That said, it seems unlikely that a Roman historian would take this claim so seriously if it had no basis. Christianity was just a tiny sect at that time, so for him to respond with such seriousness suggests that he believed it to have actually happened and that it was necessary to provide a naturalistic explanation. He would have just denied the event if he had no knowledge that it happened.

Also, why did Julius Africanus argue that Thallus mistakenly interprets the event? Historian Maurice Goguel remarks: “If Thallus had been writing simply as a chronographer who mentions an eclipse which occurred in the fifteenth year of the reign of Tiberius, Julius Africanus would not have said that he was mistaken, but he would have used this as evidence to confirm the Christian tradition.” (Jesus the Nazarene, pp 91–92)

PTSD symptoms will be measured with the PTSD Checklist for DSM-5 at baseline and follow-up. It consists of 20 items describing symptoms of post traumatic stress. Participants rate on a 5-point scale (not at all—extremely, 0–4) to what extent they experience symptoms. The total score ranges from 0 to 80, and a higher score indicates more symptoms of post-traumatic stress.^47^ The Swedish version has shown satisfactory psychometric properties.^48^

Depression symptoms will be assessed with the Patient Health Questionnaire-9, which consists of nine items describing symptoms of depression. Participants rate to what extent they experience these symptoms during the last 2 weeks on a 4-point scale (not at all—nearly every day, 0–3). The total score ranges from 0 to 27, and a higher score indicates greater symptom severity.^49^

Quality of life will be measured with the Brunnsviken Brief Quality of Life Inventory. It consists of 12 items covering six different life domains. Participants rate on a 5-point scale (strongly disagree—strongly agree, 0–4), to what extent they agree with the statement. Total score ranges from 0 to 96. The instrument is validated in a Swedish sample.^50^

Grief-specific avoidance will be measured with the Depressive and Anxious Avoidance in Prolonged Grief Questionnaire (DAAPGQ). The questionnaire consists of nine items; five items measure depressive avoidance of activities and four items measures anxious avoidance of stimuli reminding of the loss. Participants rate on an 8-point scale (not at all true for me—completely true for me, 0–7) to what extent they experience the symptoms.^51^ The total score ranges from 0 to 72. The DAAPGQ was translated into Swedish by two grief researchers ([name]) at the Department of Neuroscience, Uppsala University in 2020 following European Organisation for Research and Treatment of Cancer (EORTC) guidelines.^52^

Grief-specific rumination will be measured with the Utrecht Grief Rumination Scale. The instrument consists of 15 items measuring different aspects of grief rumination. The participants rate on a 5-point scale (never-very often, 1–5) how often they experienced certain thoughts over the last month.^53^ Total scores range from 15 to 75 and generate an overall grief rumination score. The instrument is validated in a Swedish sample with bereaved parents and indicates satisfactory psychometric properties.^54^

Tertullian, writing in 197 AD, also says that this event was in the Roman archives. Could he have been referring to Thallus’ writings? It’s an interesting question. Tertullian wrote:

“And yet, nailed upon the cross, He exhibited many notable signs, by which His death was distinguished from all others. At His own free-will, He with a word dismissed from Him His spirit, anticipating the executioner’s work. In the same hour, too, the light of day was withdrawn, when the sun at the very time was in his meridian blaze. Those who were not aware that this had been predicted about Christ, no doubt thought it an eclipse. You yourselves have the account of the world portent still in your archives.”